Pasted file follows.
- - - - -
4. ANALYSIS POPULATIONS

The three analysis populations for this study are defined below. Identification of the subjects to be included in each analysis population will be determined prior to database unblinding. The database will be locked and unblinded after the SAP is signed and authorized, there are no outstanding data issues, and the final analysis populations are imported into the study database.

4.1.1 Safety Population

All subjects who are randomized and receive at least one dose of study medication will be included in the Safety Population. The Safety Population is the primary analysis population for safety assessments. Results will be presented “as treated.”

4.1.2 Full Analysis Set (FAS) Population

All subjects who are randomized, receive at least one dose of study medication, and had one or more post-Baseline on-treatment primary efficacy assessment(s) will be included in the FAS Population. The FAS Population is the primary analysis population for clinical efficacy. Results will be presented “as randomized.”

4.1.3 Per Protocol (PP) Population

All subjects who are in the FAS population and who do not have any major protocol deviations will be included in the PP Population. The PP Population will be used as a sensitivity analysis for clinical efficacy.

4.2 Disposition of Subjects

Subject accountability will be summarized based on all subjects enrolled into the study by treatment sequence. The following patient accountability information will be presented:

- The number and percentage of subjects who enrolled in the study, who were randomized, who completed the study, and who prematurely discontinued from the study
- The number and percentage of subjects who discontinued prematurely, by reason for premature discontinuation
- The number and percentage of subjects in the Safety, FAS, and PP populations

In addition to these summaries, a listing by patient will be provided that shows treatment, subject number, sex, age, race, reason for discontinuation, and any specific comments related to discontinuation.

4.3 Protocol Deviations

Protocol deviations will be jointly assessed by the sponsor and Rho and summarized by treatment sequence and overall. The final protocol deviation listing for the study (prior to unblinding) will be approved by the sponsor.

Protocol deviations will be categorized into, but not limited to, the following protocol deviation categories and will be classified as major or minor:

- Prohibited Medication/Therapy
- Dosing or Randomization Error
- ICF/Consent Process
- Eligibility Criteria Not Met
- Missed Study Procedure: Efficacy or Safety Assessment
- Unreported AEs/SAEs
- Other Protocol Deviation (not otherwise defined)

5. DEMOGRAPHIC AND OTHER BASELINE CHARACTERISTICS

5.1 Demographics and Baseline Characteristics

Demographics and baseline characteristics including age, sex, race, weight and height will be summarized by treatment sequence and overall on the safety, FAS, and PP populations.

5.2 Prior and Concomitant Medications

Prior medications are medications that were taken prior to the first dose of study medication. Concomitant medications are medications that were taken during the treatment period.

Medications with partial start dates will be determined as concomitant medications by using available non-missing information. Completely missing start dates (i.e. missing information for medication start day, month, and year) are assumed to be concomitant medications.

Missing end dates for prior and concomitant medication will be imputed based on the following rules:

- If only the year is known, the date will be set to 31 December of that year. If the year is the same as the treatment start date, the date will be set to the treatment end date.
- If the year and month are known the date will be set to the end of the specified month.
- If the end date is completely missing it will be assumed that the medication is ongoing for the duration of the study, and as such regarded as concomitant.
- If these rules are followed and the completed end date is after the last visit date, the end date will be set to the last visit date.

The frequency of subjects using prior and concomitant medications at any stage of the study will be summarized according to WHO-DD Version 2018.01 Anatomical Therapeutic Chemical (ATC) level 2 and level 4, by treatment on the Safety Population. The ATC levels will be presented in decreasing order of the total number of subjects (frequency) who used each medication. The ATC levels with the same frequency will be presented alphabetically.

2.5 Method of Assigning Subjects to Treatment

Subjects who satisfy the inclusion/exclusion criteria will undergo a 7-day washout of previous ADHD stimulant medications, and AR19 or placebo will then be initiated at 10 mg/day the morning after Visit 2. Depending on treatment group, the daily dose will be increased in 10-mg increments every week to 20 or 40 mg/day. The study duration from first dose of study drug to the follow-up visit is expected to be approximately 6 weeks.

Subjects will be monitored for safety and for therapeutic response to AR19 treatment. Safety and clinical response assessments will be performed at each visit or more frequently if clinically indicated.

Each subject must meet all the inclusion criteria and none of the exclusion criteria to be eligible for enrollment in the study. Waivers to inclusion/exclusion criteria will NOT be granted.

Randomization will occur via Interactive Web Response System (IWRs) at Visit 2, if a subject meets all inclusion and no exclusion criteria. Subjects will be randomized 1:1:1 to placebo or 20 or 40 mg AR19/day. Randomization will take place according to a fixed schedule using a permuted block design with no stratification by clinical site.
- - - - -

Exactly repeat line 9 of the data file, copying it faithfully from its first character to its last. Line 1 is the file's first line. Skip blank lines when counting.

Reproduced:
4.2 Disposition of Subjects